If Google included a format command in the settings, you'd get more complaints from normal users who couldn't care less what a filesystem type is. "I accidentally erased my sd-card." Or more likely, "Android deletes all my stuff." That would hurt the entire OS's reputation.

You worry about using a PC with your mobile device, but I doubt you're downloading 4GB or more of movies over phone data. You're going to transfer it to the card somehow--probably via USB or a card reader. Using a default format that any PC can read is a good thing.

Face it, when you move into filesystem limitations, you're no longer a "normal user" and have moved into "power user" territory and should rise to the challenge of taking the steps necessary to have the device do what you want. The very fact that Android ALLOWS you to make it so is a mark in its favor.

I get your point.
But: In the era of HD and being able to dock even the cheapest gadgets to your HD, I don't think it's any kind of "special" or "advanced" or "power user", to copy HD movies.
On iPad (not being a fan anymore in comparison to Galaxy Tab, but one has to admire Apple's KISS-factor) my mother could do it via iTunes. They simply could provide any Android-PC-app and all problems would be solved. Okay, it might not be an Android-app, but most likely a manufacturer's app (Samsung, Dell, ...). But anyway...
How do they expect to use a docking station with HDMI connection? With 640 x 480 material?

I guess, I'll us a dual system: iPad for multimedia, Galaxy Tab for all the rest...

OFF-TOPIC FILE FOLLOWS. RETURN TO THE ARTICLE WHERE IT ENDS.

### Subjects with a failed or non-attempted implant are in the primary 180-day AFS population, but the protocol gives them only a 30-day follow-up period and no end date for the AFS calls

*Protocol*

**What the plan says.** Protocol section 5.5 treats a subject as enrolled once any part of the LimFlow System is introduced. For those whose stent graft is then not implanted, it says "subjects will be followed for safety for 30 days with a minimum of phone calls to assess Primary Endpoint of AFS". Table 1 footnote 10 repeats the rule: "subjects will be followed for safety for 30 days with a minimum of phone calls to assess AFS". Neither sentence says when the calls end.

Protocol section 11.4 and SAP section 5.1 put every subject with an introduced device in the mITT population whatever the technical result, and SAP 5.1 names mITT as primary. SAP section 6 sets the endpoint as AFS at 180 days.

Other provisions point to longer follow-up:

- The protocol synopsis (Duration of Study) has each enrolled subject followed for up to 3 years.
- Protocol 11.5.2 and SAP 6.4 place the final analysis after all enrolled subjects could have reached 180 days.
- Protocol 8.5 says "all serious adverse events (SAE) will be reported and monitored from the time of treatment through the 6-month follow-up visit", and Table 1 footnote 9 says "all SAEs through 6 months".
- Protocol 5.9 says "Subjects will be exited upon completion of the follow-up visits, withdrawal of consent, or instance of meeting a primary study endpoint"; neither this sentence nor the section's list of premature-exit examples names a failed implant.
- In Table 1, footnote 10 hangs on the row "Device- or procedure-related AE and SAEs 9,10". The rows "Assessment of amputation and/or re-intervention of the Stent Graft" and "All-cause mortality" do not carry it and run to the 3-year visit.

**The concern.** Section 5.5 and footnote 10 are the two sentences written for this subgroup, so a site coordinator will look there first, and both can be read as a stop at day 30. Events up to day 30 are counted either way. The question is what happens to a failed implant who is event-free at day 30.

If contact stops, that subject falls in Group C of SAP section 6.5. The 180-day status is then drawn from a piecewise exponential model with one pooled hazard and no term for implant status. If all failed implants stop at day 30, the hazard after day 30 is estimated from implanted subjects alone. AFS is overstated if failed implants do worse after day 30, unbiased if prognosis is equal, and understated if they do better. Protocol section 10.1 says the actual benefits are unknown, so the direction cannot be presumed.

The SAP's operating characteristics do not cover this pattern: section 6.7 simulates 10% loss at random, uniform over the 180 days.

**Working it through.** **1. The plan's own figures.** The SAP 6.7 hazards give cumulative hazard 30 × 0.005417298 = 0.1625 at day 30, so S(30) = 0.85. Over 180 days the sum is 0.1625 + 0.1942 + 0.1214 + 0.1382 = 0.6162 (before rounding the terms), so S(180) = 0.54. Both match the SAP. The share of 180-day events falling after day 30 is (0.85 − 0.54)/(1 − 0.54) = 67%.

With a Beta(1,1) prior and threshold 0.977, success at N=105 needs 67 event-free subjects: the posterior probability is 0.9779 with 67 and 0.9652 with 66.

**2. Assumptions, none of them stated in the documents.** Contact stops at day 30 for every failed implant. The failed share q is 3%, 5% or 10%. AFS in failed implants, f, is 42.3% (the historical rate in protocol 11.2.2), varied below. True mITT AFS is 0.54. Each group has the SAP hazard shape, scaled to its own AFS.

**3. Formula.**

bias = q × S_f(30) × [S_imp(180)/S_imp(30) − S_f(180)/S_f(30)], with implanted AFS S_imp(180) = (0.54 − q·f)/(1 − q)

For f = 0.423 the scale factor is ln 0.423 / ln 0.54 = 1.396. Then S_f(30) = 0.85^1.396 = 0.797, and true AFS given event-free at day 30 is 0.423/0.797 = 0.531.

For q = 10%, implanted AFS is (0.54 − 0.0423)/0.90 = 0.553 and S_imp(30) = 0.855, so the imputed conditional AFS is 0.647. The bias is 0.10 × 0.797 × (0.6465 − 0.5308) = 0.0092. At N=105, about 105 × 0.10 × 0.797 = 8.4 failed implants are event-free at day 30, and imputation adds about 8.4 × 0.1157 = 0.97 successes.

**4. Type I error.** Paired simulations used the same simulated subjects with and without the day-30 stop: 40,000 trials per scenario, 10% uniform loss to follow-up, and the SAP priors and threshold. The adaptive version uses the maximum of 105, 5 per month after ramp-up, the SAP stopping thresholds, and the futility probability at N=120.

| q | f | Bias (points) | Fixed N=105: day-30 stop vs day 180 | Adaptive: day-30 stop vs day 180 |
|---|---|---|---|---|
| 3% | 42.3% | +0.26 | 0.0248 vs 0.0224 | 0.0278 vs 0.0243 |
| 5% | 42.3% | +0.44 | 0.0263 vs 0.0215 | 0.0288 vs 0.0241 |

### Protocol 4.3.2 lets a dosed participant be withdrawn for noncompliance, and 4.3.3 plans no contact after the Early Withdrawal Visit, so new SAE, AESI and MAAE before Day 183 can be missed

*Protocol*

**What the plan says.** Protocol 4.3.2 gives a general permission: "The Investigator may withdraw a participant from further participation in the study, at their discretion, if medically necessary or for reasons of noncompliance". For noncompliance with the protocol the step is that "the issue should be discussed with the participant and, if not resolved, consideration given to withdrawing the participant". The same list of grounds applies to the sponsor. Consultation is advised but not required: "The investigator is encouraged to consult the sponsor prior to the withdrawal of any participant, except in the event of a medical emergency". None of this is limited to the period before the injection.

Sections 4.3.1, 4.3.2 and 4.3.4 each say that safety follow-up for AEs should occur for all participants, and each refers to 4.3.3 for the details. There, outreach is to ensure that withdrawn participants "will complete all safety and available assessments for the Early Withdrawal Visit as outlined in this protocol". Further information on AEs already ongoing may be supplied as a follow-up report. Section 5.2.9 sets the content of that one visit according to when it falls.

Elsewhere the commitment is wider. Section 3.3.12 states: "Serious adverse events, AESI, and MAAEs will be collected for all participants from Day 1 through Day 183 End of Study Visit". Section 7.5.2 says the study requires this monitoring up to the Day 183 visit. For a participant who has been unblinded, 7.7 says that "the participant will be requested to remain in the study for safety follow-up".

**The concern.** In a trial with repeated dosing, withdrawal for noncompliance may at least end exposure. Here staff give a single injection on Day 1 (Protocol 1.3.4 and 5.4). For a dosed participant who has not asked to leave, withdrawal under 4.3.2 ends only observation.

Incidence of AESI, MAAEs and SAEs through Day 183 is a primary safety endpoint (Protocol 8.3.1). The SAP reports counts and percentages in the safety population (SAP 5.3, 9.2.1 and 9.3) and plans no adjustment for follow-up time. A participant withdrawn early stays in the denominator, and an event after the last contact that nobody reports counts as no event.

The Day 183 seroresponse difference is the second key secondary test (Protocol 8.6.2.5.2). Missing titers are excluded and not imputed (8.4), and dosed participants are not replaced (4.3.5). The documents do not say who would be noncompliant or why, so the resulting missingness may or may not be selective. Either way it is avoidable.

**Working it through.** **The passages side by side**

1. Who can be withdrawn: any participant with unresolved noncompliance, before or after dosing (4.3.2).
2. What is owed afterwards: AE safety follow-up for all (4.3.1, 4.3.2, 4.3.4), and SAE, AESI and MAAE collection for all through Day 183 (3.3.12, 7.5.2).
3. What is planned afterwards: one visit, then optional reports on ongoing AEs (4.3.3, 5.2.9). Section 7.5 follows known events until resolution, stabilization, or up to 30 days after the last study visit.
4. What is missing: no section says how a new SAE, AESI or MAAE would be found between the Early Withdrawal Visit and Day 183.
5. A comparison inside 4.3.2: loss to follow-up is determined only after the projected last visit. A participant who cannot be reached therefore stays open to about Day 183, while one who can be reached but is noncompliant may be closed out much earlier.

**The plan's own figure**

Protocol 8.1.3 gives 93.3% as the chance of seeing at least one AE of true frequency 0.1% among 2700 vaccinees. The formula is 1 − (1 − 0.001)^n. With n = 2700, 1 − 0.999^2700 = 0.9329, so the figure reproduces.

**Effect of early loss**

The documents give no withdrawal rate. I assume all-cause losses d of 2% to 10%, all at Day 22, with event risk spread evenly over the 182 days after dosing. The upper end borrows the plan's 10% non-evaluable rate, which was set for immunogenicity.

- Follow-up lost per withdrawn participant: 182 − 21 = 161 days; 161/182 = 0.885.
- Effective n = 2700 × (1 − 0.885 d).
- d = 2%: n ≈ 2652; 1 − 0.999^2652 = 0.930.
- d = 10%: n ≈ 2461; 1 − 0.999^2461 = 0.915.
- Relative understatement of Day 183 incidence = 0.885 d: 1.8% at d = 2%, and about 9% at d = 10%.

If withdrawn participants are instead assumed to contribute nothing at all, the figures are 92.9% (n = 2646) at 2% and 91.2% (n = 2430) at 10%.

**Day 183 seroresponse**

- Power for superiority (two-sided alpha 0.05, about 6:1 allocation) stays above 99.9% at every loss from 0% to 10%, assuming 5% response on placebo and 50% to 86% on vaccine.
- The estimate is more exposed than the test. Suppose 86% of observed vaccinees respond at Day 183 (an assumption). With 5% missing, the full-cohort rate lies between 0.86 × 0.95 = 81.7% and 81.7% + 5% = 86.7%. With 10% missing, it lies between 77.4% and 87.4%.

Anyway, I'm pretty sure Android tabets won't be able to "beat" iPad, as long as they lack Apple's ease of usability and iTunes integration...

RoboRay
11-05-2010, 03:56 AM
Actually, I've got quite a few HD rips (4GB+).

Fair enough. I was just kind of curious. :)

I'd be fine with an option "format to FAT32 or format to Ext3" for example. Not being able to do it on the mobile device, but having to use a PC simply is extremely inconvenient and kind of contradicts "mobility".

Just speculating, but I expect a variety of format options aren't included because a certain percentage of customers would inevitably pick the "wrong" one then consume tech support resources asking why their Windows computer can't read their memory card anymore.

The tiny percentage of customers who are aware that other format options exist and desire to use one are also going to have computers to format them with. And it's a one-time task, not something that's going to be done on a regular basis. Sure, it's a minor inconvenience to have to stick the card in a reader on your computer that one time, but it's still just one time. I don't see that as a big deal.